As 2021 comes to a close, DCanter presents to you our predictions of what’s in and what’s out for the wine world in 2022.

2022 Wine Trends

by Michael Warner

As 2021 comes to a close, we perform our annual ritual of contemplating what we enjoyed over the past year, and what we can look forward to in the year to come. To that end, DCanter presents to you our predictions of what’s in and what’s out for the wine world in 2022.

Dry January is Out, Year-Long Moderation is In

Wellness trends will continue in 2022 as wine enthusiasts continue to examine what goes into their wine, how the grapes are grown, and the sustainability practices of the wineries that make them. Of course, sustainability is important for all of our healthy habits, and the constant yo-yo effects between alcoholic abstinence and bacchanalian nights isn’t healthy for anyone.

The practice of dry January has always been problematic in that it reinforces an all-or-nothing approach and makes good wine feel needlessly sinful. Instead of going cold turkey this January, many wine lovers will embrace habits that make sense year-round. Commitments to limit oneself to a single glass of wine in the evening will become the preferred way to enjoy a drink. The practice accomplishes the goal of limiting consumption to a healthy level, it slows us down in the evening, and it helps us disconnect from the home office. As an extension of this trend, expect half-bottles of wine to increase in popularity as couples embrace lower consumption together.

Piquette is Out, Port is In

The increasing popularity of minimal intervention natural wine over the past few years increased the demand for almost any wine that was a little cloudy, a little rustic, and maybe even a little tart. Enter piquette, a thin wine made by soaking grape pomace leftover from the initial wine fermentation with additional water. The process is a bit like making stock out of leftover trimmings, as both are clever ways to squeeze a little more flavor out of scraps. Historically, Piquette’s low quality meant it was largely ignored by the wine community as it lacked the rustic charms found in other reimagined foods, such as stews or sausages. Recently, however, some winemakers have chosen to capitalize on the success of natural wine and sell this clever use of leftovers at prices approaching or even surpassing those of their free-run wines. Not surprisingly, wine drinkers noticed and decided they don’t like paying a lot for wines that frequently lack the nuance and drinkability of more traditionally-styled wines.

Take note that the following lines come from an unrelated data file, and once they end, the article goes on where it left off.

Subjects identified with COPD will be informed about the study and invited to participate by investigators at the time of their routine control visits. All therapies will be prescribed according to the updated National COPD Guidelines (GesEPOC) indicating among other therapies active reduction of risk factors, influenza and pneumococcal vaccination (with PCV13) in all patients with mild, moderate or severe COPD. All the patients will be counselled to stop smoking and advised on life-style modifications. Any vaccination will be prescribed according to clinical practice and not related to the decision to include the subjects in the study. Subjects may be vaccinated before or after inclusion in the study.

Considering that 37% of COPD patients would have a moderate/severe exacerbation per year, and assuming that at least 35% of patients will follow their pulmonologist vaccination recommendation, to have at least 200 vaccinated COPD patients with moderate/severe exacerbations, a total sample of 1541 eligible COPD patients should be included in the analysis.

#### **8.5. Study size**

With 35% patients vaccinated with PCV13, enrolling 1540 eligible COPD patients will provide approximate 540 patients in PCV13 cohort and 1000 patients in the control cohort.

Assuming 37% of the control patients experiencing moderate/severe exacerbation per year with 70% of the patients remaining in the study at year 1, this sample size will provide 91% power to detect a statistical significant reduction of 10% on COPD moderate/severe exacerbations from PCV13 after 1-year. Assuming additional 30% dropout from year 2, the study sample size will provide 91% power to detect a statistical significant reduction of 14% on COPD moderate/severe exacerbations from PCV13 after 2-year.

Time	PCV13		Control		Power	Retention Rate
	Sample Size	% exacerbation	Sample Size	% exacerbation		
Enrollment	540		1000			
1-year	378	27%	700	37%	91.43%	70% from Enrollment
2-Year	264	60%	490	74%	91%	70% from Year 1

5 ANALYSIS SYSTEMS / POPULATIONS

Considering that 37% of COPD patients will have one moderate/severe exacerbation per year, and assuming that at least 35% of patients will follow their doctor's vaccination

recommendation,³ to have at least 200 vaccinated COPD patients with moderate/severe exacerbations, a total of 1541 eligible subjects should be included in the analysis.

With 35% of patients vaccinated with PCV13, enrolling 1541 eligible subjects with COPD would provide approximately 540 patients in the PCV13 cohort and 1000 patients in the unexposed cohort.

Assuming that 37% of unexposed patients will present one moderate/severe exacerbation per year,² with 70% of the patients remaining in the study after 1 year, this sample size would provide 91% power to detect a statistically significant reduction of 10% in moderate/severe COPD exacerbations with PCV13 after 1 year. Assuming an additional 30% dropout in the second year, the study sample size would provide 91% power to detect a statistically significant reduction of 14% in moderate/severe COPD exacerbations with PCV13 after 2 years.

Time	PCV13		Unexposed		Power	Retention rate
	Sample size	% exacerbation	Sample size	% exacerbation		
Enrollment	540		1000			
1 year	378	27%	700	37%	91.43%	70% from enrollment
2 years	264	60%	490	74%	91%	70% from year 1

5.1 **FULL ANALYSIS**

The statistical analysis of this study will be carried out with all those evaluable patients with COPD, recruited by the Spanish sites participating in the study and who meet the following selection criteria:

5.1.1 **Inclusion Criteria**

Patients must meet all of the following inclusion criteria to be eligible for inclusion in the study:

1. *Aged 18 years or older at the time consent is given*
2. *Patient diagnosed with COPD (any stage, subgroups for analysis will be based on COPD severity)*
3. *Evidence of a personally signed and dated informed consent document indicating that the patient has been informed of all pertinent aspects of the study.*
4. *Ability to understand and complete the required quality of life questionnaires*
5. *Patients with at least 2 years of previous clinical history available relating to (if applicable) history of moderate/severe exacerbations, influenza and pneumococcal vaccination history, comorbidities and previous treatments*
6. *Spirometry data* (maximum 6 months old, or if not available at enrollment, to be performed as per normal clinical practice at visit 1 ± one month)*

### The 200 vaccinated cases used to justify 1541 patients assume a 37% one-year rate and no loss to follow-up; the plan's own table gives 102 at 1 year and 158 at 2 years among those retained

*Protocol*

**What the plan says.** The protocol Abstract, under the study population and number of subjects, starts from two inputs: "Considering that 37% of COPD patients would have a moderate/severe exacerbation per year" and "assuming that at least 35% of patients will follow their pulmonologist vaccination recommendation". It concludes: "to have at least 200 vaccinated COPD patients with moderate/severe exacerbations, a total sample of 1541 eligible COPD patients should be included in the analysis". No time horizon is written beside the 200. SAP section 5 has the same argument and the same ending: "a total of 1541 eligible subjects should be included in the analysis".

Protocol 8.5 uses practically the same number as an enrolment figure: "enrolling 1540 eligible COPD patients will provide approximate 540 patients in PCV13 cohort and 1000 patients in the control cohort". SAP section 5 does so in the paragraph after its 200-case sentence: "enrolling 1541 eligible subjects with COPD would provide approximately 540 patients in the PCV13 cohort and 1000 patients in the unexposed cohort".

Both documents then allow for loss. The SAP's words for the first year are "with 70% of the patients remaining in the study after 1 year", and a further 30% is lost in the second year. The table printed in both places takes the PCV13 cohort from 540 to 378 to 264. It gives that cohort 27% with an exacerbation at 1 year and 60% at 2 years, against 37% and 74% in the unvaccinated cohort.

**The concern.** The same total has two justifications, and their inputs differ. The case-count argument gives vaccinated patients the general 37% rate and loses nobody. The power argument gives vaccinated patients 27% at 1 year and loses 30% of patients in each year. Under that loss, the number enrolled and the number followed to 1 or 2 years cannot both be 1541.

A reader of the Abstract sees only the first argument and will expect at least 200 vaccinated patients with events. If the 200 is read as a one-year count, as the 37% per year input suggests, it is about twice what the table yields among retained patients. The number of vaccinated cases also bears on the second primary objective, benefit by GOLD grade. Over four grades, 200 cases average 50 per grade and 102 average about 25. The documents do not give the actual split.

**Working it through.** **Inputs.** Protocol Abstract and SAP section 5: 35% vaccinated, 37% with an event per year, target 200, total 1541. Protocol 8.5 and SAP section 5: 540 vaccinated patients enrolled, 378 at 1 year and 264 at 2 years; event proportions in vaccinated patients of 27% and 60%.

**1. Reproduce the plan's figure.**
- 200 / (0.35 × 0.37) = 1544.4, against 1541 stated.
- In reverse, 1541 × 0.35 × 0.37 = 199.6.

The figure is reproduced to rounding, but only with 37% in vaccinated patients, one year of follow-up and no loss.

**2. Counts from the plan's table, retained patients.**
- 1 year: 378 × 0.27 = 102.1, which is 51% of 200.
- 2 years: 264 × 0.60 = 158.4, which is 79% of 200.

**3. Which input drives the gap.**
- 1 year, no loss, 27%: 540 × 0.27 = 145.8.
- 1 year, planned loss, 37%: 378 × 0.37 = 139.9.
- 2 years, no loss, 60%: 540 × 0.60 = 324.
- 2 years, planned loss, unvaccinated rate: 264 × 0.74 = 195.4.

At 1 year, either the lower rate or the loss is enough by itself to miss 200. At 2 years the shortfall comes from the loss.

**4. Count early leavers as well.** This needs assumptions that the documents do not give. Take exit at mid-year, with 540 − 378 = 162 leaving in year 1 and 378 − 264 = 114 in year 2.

On the opposite side of the spectrum is Port, a classic style that has long been known for its quality and complexity of flavor. Moreover, the limited number of Port producers compete primarily on quality and jealously guard their prized sources of top-rate fruit. While it’s true that a bottle of Port will cost more than a typical bottle of wine, it’s also true that Port wines remain drinkable for two to four weeks following opening, so you have plenty of time to savor the treasure inside. The strength of the wine’s flavors opens a world of food pairing options and practically begs clever sommeliers and chefs to collaborate on new and surprising flavor combinations.

“Clean Wine” is Out, House Wine is In

We’ve seen a lot of marketing over the past few years about “clean” or “fit” wine, usually matched with celebrity endorsements of dubious health claims. The constant whiplash of information takes a lot of the fun out of wine drinking whilst not providing any useful drinking advice.

If 2020 taught us anything, it’s that the home is full of creature comforts, and familiarity isn’t necessarily a bad thing. Wine is no exception, and a dependable house wine that you enjoy and don’t mind imbibing most evenings is every bit as satisfying as freshly-baked sourdough. Not every bottle has to be an event or an experience, and sometimes we just want something tasty and dependable. As many of us eat out less but entertain small groups at home more often, expect a good, all-purpose red or white to be part of the party.

Champagne is Out, Cava de Paraje Calificado is In

You must’ve heard by now – France has had a string of tough vintages, and there is now a shortage of Champagne. Not surprisingly, prices have increased, and now we’re all looking for alternatives.

Fortunately, a few of the very best Cava producers have introduced a new quality tier called Cava de Paraje Calificado. The rules for the designation are strict: the grapes must come from a single vineyard with mature vines, farmed organically, aged for a minimum of three years, and be produced in only dry styles. As a result, you end up with Cava that, in many ways, matches and sometimes exceeds the quality of many Champagnes. As a bonus, Cava de Paraje Calificado generally costs less than Champagne, so your wallet will be nearly as thankful as your taste buds.